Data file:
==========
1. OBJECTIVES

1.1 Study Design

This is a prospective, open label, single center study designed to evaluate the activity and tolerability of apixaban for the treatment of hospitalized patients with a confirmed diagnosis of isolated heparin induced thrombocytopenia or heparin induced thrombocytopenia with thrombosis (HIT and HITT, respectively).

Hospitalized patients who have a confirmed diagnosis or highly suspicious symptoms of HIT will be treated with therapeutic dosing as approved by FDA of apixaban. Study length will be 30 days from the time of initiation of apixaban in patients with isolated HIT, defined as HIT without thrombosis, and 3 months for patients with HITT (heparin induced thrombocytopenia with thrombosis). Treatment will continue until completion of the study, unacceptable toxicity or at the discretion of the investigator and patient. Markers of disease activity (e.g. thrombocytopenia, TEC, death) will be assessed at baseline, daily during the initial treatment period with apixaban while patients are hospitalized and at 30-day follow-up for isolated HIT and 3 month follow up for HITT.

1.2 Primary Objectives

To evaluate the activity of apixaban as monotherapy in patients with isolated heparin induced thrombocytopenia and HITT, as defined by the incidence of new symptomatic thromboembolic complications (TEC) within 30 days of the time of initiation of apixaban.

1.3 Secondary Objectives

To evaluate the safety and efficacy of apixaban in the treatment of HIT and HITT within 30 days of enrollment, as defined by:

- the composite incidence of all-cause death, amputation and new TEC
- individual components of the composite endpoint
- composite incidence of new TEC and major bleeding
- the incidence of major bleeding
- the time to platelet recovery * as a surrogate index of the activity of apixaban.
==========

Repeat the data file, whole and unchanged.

1. OBJECTIVES

1.1 Study Design

This is a prospective, open label, single center study designed to evaluate the activity and tolerability of apixaban for the treatment of hospitalized patients with a confirmed diagnosis of isolated heparin induced thrombocytopenia or heparin induced thrombocytopenia with thrombosis (HIT and HITT, respectively).

Hospitalized patients who have a confirmed diagnosis or highly suspicious symptoms of HIT will be treated with therapeutic dosing as approved by FDA of apixaban. Study length will be 30 days from the time of initiation of apixaban in patients with isolated HIT, defined as HIT without thrombosis, and 3 months for patients with HITT (heparin induced thrombocytopenia with thrombosis). Treatment will continue until completion of the study, unacceptable toxicity or at the discretion of the investigator and patient. Markers of disease activity (e.g. thrombocytopenia, TEC, death) will be assessed at baseline, daily during the initial treatment period with apixaban while patients are hospitalized and at 30-day follow-up for isolated HIT and 3 month follow up for HITT.

1.2 Primary Objectives

To evaluate the activity of apixaban as monotherapy in patients with isolated heparin induced thrombocytopenia and HITT, as defined by the incidence of new symptomatic thromboembolic complications (TEC) within 30 days of the time of initiation of apixaban.

1.3 Secondary Objectives

To evaluate the safety and efficacy of apixaban in the treatment of HIT and HITT within 30 days of enrollment, as defined by:

- the composite incidence of all-cause death, amputation and new TEC
- individual components of the composite endpoint
- composite incidence of new TEC and major bleeding
- the incidence of major bleeding
- the time to platelet recovery * as a surrogate index of the activity of apixaban.